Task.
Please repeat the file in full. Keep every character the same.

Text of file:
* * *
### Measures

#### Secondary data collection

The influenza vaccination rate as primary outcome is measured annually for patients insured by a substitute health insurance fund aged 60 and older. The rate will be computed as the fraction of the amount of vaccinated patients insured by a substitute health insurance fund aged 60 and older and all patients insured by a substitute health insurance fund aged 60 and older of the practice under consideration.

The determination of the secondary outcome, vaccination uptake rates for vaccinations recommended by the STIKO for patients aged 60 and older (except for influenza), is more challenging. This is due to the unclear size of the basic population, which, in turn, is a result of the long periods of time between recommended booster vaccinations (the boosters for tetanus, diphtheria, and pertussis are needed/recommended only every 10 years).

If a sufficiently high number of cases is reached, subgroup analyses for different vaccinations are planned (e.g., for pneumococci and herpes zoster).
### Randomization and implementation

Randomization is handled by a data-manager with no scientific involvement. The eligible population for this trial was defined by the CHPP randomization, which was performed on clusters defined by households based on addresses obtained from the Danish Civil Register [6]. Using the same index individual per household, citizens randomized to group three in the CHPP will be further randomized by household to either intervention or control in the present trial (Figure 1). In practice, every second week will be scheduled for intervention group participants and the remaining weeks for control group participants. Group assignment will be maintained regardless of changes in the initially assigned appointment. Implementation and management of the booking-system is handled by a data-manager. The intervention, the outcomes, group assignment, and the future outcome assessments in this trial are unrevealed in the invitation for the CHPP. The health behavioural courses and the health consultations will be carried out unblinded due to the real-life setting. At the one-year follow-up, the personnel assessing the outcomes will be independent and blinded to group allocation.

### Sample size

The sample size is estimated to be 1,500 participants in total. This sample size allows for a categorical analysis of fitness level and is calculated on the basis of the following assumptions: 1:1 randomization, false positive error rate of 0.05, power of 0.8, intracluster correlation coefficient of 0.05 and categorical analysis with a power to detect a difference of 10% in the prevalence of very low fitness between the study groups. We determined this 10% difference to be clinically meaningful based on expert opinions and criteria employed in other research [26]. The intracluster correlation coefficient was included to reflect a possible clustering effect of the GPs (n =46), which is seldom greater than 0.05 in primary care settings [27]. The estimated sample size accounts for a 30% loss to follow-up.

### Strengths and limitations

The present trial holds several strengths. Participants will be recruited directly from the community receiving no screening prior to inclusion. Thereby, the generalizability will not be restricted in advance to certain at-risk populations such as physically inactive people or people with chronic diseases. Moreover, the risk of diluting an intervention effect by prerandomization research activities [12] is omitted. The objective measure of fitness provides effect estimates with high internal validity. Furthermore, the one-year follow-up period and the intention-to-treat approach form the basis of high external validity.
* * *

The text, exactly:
### Measures

#### Secondary data collection

The influenza vaccination rate as primary outcome is measured annually for patients insured by a substitute health insurance fund aged 60 and older. The rate will be computed as the fraction of the amount of vaccinated patients insured by a substitute health insurance fund aged 60 and older and all patients insured by a substitute health insurance fund aged 60 and older of the practice under consideration.

The determination of the secondary outcome, vaccination uptake rates for vaccinations recommended by the STIKO for patients aged 60 and older (except for influenza), is more challenging. This is due to the unclear size of the basic population, which, in turn, is a result of the long periods of time between recommended booster vaccinations (the boosters for tetanus, diphtheria, and pertussis are needed/recommended only every 10 years).

If a sufficiently high number of cases is reached, subgroup analyses for different vaccinations are planned (e.g., for pneumococci and herpes zoster).
### Randomization and implementation

Randomization is handled by a data-manager with no scientific involvement. The eligible population for this trial was defined by the CHPP randomization, which was performed on clusters defined by households based on addresses obtained from the Danish Civil Register [6]. Using the same index individual per household, citizens randomized to group three in the CHPP will be further randomized by household to either intervention or control in the present trial (Figure 1). In practice, every second week will be scheduled for intervention group participants and the remaining weeks for control group participants. Group assignment will be maintained regardless of changes in the initially assigned appointment. Implementation and management of the booking-system is handled by a data-manager. The intervention, the outcomes, group assignment, and the future outcome assessments in this trial are unrevealed in the invitation for the CHPP. The health behavioural courses and the health consultations will be carried out unblinded due to the real-life setting. At the one-year follow-up, the personnel assessing the outcomes will be independent and blinded to group allocation.

### Sample size

The sample size is estimated to be 1,500 participants in total. This sample size allows for a categorical analysis of fitness level and is calculated on the basis of the following assumptions: 1:1 randomization, false positive error rate of 0.05, power of 0.8, intracluster correlation coefficient of 0.05 and categorical analysis with a power to detect a difference of 10% in the prevalence of very low fitness between the study groups. We determined this 10% difference to be clinically meaningful based on expert opinions and criteria employed in other research [26]. The intracluster correlation coefficient was included to reflect a possible clustering effect of the GPs (n =46), which is seldom greater than 0.05 in primary care settings [27]. The estimated sample size accounts for a 30% loss to follow-up.

### Strengths and limitations

The present trial holds several strengths. Participants will be recruited directly from the community receiving no screening prior to inclusion. Thereby, the generalizability will not be restricted in advance to certain at-risk populations such as physically inactive people or people with chronic diseases. Moreover, the risk of diluting an intervention effect by prerandomization research activities [12] is omitted. The objective measure of fitness provides effect estimates with high internal validity. Furthermore, the one-year follow-up period and the intention-to-treat approach form the basis of high external validity.